4 Beside this strand of studies based on a simulation approach, some authors have analyzed the effects of disruptive events from an econometric perspective. Among others, McAndrews and Potter (2002) use a panel approach to estimate how US banks participating in the US RTGS system Fedwire changed their strategy in term of payment submission during the 9/11 crisis. Payment systems can also be represented as a complex network, with banks as nodes and mutual liabilities/claims defining the arches; this kind of modeling is static, in the sense that the time dimension is not directly taken into account. Network theory has been exploited to study the main features of real interrelations among Austrian banks (Boss et al. 2004), making it possible to understand the system's level of concentration, i.e. whether few banks are responsible for the bulk of the links. The consequences of catastrophic events are simply modeled by removing a specific node and measuring the performances of the rest of the network.
5 Available for download at http://education.mit.edu/starlogo-tng/.
6 Though not game-theoretically founded, this rule satisfactorily reflects the fact that banks schedule a large share of outgoing payments according to intraday deadlines (cut-offs). These cut-offs can be agreed with customers, who initiate payments, or with the receiving bank, when the payment arises from interbank trades; see for example the guidelines of the Euro Banking Federation for money market-related payments. Alternatively, they might derive directly from the institutional setting, as in the case of payments related to monetary policy operations.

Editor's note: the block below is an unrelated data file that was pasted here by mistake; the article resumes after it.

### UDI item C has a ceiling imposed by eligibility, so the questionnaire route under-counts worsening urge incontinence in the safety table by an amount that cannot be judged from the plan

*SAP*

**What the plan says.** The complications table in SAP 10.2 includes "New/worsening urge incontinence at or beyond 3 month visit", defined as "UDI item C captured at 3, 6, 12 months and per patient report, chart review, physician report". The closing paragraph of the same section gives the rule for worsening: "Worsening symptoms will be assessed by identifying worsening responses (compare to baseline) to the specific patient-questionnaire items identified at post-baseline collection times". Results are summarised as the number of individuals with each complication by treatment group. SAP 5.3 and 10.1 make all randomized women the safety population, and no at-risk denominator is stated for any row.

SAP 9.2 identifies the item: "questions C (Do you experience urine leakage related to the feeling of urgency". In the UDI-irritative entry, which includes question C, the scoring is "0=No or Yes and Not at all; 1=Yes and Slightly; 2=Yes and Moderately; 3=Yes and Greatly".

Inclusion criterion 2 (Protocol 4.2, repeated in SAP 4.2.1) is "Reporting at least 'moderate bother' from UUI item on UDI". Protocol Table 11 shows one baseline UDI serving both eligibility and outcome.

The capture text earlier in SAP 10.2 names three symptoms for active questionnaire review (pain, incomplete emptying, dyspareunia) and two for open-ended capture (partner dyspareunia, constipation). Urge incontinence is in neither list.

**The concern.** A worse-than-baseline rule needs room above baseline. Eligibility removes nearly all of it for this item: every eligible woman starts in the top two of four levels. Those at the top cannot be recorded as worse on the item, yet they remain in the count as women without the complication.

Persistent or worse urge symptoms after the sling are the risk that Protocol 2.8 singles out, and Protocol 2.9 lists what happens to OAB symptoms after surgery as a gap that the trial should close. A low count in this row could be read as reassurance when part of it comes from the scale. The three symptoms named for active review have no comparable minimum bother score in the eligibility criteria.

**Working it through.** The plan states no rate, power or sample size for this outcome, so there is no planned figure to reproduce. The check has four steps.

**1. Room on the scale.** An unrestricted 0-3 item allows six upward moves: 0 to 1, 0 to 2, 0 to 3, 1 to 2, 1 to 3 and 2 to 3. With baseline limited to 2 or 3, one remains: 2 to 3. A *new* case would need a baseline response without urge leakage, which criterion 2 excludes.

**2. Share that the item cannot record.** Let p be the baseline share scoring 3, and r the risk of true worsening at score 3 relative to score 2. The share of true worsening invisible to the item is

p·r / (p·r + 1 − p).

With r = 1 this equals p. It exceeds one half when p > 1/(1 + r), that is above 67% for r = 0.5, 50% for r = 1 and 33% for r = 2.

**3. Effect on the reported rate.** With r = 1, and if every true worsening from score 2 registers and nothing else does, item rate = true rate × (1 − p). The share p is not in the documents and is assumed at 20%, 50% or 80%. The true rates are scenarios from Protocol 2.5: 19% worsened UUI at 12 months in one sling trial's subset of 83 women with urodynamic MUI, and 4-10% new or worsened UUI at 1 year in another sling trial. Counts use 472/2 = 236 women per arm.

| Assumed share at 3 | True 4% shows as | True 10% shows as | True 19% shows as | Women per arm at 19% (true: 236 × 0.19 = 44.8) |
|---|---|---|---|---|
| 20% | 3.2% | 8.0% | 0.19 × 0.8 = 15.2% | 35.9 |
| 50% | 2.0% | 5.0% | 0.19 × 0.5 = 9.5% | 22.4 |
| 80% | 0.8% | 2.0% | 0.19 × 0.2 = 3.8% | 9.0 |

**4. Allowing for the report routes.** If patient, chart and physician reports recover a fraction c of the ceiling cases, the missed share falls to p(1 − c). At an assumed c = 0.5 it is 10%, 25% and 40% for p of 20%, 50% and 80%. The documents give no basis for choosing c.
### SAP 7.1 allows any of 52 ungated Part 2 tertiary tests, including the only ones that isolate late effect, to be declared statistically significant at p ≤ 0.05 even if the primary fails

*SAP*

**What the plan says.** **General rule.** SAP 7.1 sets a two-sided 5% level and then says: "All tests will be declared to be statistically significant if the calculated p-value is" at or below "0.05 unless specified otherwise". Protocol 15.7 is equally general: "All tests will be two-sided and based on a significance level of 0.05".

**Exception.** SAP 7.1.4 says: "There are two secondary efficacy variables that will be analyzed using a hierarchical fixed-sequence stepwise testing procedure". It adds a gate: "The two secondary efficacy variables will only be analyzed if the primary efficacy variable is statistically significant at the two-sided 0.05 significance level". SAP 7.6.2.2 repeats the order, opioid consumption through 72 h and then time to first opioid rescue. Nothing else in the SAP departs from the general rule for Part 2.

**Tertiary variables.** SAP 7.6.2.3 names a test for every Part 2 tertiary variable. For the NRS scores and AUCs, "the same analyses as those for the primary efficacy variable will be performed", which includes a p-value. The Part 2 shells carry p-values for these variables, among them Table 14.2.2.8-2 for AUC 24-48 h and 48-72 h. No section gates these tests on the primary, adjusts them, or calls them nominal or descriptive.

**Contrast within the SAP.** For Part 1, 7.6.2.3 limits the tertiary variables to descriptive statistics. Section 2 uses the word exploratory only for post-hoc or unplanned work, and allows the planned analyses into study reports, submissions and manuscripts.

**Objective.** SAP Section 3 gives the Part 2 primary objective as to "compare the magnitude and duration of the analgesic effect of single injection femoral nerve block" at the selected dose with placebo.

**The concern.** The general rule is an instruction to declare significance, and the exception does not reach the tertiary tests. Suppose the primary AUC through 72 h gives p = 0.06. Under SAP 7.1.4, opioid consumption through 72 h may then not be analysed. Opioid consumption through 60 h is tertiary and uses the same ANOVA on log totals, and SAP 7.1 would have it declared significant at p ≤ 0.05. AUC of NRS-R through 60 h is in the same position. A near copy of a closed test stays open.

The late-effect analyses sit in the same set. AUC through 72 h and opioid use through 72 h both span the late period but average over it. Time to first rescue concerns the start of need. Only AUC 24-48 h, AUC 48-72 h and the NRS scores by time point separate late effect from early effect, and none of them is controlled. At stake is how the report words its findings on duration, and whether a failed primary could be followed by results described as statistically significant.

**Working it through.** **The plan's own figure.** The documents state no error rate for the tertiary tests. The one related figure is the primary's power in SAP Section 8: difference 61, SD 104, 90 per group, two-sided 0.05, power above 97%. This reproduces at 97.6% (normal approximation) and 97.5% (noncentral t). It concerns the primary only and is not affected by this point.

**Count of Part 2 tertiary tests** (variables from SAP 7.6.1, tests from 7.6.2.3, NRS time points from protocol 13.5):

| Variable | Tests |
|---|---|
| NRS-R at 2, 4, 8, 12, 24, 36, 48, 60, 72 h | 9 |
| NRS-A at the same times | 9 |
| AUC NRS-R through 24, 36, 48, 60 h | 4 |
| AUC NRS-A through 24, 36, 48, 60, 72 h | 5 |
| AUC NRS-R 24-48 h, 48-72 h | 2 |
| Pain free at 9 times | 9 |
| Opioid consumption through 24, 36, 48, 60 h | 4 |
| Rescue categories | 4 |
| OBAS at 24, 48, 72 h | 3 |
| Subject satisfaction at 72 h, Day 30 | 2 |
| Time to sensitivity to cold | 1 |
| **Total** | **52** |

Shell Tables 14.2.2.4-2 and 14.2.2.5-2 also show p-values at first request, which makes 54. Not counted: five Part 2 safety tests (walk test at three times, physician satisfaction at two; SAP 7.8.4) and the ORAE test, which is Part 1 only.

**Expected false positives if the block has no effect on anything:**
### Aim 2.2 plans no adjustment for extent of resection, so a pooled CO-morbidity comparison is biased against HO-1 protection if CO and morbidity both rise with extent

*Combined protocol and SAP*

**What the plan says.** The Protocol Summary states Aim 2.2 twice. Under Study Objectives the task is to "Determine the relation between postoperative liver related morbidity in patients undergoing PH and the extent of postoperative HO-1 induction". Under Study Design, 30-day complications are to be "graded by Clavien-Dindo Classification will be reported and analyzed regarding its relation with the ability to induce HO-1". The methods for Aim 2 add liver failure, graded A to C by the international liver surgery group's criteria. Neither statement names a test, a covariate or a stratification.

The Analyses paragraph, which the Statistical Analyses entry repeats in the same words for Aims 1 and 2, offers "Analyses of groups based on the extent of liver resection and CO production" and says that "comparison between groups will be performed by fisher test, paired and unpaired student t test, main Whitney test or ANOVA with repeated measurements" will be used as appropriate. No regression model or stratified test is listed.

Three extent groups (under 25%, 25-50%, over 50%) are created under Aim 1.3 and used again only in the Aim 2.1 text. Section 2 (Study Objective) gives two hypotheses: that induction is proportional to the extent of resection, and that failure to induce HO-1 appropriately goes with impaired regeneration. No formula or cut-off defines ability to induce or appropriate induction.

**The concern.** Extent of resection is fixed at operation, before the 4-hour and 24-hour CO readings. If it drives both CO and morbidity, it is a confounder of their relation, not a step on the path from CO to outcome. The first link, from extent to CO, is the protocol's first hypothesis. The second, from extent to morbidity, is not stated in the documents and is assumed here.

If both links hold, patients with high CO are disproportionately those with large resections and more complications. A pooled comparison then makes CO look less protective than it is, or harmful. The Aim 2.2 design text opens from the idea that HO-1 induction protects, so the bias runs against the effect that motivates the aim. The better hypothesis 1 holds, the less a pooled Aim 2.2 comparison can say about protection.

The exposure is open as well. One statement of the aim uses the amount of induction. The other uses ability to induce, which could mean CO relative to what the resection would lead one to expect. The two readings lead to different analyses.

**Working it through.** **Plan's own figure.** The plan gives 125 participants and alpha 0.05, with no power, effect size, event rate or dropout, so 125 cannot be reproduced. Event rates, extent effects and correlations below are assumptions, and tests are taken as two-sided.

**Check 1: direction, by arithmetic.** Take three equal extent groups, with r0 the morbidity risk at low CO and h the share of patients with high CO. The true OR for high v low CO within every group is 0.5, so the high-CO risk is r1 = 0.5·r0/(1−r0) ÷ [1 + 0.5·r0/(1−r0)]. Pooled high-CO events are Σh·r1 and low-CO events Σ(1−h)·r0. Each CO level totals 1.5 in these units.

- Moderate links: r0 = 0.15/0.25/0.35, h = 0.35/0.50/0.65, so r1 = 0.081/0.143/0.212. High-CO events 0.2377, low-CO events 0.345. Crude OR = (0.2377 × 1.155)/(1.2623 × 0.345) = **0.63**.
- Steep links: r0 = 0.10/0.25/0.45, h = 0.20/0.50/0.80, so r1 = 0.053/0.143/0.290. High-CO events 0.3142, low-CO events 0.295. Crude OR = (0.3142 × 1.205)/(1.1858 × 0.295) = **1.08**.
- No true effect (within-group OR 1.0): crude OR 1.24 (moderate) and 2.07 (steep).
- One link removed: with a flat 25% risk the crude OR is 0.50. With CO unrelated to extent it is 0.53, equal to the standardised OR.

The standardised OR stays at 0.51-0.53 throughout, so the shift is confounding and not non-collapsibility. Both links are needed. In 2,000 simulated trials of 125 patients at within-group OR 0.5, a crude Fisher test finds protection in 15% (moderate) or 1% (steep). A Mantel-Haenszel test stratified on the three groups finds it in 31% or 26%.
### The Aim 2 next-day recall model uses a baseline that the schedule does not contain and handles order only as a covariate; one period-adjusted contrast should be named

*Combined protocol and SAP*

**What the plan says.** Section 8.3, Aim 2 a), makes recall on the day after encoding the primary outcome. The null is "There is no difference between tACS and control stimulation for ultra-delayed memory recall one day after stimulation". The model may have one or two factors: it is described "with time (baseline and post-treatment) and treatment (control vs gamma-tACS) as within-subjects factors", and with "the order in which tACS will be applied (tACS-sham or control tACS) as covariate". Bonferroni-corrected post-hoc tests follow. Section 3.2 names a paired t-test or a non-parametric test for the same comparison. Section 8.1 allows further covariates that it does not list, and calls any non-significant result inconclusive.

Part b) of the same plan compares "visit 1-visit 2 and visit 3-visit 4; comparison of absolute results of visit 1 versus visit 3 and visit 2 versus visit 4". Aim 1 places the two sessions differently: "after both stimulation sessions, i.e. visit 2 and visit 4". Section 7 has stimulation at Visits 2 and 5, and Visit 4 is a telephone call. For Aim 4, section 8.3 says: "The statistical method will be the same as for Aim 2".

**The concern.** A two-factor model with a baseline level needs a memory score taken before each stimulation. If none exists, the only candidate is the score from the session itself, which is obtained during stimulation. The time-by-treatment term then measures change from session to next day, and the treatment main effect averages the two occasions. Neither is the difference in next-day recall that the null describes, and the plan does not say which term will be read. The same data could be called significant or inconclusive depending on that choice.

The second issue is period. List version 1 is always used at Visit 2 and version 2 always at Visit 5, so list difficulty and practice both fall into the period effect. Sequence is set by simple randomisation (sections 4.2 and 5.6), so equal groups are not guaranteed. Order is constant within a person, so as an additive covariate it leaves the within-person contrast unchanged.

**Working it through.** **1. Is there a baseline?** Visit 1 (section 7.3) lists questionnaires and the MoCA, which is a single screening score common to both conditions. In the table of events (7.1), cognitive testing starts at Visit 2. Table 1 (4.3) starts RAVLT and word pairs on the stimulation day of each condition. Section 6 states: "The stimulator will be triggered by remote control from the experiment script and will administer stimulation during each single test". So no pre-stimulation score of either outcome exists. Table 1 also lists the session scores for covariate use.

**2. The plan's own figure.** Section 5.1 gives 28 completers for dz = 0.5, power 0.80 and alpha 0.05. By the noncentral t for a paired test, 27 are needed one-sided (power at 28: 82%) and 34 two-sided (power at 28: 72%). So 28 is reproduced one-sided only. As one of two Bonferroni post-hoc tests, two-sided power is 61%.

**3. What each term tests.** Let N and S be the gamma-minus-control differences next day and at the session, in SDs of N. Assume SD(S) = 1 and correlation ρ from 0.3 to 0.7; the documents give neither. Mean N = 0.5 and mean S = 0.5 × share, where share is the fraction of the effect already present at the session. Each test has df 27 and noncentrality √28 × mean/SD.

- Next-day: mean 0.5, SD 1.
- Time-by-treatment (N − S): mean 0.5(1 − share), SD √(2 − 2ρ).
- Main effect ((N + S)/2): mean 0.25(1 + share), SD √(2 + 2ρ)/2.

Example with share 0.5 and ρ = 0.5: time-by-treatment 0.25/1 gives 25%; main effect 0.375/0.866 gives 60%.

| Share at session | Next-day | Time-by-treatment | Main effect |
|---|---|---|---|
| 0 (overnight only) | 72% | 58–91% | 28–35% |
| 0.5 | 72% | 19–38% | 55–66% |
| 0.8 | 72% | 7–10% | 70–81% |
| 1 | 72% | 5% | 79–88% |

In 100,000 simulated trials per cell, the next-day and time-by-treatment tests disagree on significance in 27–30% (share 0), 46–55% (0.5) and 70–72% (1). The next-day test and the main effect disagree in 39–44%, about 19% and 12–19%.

7 Our representation of the money market is partial. First of all, there are no prices, which equates to assuming that the overnight interest rate on the market is constant throughout the day, and equal for all pairs of counterparties. Empirical evidence points in a different direction, highlighting how the price of funding decreases during the day (Furfine 2001; Baglioni and Monticini 2007), how banks discriminate among counterparties (Iori et al.2008; Furfine 2003), and how the cost of overnight funding might depend, among other factors, on the perceived creditworthiness of each participant (Nobili and Picillo 2008). We also overlook the existence of repo markets as an alternative to unsecured funding, in spite of their ever-increasing importance. These aspects have to be taken onboard in any model that aims at being operationally relevant. In the case of the exercise presented here, however, we merely aim at giving a macro-level sketch of how interbank transactions might be instrumental in the transmission of external shocks to settlement activity in the short run. The very introduction of a money market innovates with respect to previous agent-based models; for the time being, we do not focus on interest rate dynamics.
8 Notably, the 2001 BIS Core Principles for Systemically Important Payment Systems and the consequent framework of the European System of Central Banks.
9 The five agents do not include non-banks, i.e. the central bank, central securities depositories and other clearing agents, as well as banks not directly participating in BI-REL, but using EU-RTGS systems linked to it.
10 Some tests on standard systems have shown that the current version of StarLogo TNG cannot handle the real-life number of banks. While the simulation still runs if there are 20 banks, the informational gain does not appear to be substantial enough to offset the losses in terms of speed and stability of the simulation.